If I could start over and build a camera system from scratch which cameras would I consider. And why?

Jen. Triathlete. ©kirk tuck.

Every so often I'll be working with my cameras and I'll find an annoyance that makes me question if there may be some other system out in the wild that would handle my photo needs better than what I've got in my hand. While I was swimming this morning I passed the time on a long set by conjecturing which camera systems I would consider, right now, today, if I had no cameras at all. For the sake of the exercise I would imagine that the studio was hit by a tornado that swept away every camera body, lens, flash, battery grip, decal, camera strap and battery. The insurance company writes me a big check and now it's up to me to find the "perfect" system. Shouldn't be that hard given that I've already shot with most of the systems on the market, at one time or another. 

I think this time around I would try to limit myself to one great system instead of picking and choosing. No more rationalizations about "personal" shooting cameras or "special use" cameras. Just one solid system for work and for play. 

After taking a good, hard look at the things I photograph and video tape for money I'd narrow down the field into the systems that meet those parameters. There are a few considerations that I already have in mind that would disqualify various camera systems. For instance, after nearly six years of constant improvements in EVFs I know I would never want to go back to a camera system that relies on an optical viewfinder for shooting. That immediately filters out Canon, Nikon and Pentax from the running. My desire for the cameras to also have state of the art in video tech would have disqualified Olympus and Fuji in years past but both have introduced cameras this year that would allow me to consider them. Leica is out. No because I can't afford the prices for the cameras and lenses but because I don't want to waste the money for any imagined, marginal gains.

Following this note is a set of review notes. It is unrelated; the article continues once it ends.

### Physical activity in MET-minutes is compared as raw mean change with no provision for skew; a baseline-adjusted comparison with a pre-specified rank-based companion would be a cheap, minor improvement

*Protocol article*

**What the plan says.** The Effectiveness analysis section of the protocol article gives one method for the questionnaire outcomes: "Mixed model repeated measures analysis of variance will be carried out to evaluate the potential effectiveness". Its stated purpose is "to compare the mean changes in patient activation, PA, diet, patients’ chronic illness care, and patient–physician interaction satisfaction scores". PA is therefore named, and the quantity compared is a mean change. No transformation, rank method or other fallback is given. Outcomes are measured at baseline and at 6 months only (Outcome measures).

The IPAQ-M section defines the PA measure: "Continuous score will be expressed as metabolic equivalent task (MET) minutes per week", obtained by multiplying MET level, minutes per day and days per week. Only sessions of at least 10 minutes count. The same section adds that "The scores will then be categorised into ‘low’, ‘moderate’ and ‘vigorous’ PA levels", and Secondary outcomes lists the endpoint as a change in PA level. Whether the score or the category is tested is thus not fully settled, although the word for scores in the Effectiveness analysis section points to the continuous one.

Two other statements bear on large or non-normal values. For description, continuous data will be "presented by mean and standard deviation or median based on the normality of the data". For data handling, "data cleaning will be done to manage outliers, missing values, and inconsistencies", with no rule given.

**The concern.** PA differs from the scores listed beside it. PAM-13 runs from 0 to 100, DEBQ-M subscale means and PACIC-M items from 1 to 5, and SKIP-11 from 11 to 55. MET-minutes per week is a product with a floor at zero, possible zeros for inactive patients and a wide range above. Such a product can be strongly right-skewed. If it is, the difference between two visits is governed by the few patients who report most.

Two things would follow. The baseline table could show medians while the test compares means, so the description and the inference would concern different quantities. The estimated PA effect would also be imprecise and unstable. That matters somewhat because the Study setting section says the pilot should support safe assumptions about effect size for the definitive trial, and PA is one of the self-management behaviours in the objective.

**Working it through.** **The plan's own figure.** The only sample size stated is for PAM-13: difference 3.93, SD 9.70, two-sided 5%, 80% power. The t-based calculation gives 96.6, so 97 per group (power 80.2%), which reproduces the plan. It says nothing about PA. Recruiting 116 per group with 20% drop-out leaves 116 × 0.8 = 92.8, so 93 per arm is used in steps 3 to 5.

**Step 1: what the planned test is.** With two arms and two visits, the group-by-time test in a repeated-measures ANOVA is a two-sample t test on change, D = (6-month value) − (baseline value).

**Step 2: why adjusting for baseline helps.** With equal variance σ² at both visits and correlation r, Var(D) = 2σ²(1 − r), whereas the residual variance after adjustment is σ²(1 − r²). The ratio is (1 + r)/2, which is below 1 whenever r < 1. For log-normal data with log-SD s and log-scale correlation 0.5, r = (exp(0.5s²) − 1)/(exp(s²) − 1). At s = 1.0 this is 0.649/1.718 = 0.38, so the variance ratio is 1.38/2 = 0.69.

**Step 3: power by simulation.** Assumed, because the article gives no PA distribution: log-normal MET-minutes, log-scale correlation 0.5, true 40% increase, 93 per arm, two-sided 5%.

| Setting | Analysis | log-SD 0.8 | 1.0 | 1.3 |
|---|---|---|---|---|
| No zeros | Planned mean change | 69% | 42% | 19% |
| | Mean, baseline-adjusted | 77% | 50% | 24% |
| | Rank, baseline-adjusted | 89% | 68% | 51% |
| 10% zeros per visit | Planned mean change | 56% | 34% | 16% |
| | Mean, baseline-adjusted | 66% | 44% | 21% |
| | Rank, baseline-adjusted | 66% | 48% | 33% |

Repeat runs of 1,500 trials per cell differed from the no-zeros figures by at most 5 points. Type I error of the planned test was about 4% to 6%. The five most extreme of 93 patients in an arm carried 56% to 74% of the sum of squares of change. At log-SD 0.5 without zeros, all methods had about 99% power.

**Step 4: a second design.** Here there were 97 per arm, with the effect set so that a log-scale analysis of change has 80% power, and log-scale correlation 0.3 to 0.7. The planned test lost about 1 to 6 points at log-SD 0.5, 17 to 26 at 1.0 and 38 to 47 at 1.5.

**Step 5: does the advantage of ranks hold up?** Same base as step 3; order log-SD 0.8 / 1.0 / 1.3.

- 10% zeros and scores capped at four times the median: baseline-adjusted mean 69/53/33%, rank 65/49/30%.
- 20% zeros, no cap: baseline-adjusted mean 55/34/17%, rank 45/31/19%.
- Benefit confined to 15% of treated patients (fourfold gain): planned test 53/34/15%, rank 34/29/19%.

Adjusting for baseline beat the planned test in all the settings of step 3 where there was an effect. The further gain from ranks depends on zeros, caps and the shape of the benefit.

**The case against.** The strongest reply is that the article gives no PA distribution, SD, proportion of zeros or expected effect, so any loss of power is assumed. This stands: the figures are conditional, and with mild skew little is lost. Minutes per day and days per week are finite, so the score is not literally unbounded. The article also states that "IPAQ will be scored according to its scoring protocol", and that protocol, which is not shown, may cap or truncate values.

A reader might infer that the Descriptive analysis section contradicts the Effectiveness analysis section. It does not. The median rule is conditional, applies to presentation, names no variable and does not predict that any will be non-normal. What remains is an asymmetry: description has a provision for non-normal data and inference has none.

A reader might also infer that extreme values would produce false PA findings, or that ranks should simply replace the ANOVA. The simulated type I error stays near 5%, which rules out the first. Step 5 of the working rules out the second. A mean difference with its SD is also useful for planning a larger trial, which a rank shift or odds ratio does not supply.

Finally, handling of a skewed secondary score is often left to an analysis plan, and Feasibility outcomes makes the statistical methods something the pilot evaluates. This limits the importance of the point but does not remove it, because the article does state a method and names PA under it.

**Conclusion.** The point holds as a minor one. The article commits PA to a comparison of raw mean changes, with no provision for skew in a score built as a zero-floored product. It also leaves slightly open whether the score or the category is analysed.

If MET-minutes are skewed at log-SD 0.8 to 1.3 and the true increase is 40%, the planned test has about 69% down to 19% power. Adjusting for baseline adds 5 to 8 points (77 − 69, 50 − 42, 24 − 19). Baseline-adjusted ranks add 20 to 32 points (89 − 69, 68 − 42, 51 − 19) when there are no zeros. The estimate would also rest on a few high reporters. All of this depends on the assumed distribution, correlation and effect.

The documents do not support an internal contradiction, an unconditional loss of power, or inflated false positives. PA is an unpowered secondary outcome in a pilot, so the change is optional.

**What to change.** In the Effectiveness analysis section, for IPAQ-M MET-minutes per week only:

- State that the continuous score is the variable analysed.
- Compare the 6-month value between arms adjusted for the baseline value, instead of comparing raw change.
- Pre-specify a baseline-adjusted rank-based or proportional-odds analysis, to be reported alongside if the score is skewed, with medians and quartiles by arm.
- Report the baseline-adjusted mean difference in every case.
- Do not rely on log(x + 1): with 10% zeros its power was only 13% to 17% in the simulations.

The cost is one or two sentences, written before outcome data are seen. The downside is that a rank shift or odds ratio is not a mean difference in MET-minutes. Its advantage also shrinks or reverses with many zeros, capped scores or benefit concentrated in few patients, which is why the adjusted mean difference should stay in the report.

While the Sigma Foveon-based cameras appeal to my eccentric side the operational realities of even their latest tech make me run for the door. 

Let's see whose left. That would be Panasonic, Sony, Olympus and Fuji. Each has their strengths a weaknesses. I've used Olympus, Panasonic and Sony extensively but haven't really touched the Fuji products. I was initially turned off by the early performance issues with the Fuji X-pro-1 and actually miffed at Fuji for not including something as vital as an eyepiece diopter on their flagship model... Since remedied on the latest camera bodies. 

With the four companies represented here the choices get interesting. In order to make this fair I'll choose my system for the way I like to work. That would include two identical bodies, a 24-70mm equivalent and a 70-200mm equivalent lens set, augmented by a macro and a fast 50mm equivalent. 

I'll look at Sony first. The obvious way to outfit the system is with two A7rii bodies, a 24-70mm f4.0 Zeiss/Sony zoom, the 70-200mm f4.0 G lens, the 50mm f1.4 and the 90mm Macro. Add in a couple of controllable flashes and you are pretty much done. The wide angle guys would bitch but that's too bad as these are the choices that would best suit me. 

What are the advantages? State of the art sensor technology with class leading resolution and dynamic range. Arguably the best "super-35" video performance you can get in a still camera. Great lenses. Good handling from the camera.  But what are the cons? First would be cost since the bodies alone are $3200 per. The lenses are relatively pricey too. Finally, the flash performance is nothing to write home about... Oh, and whiners will bitch about the battery life but as long as I can buy two Wasabi brand batteries for $20 I'll stay away from that argument.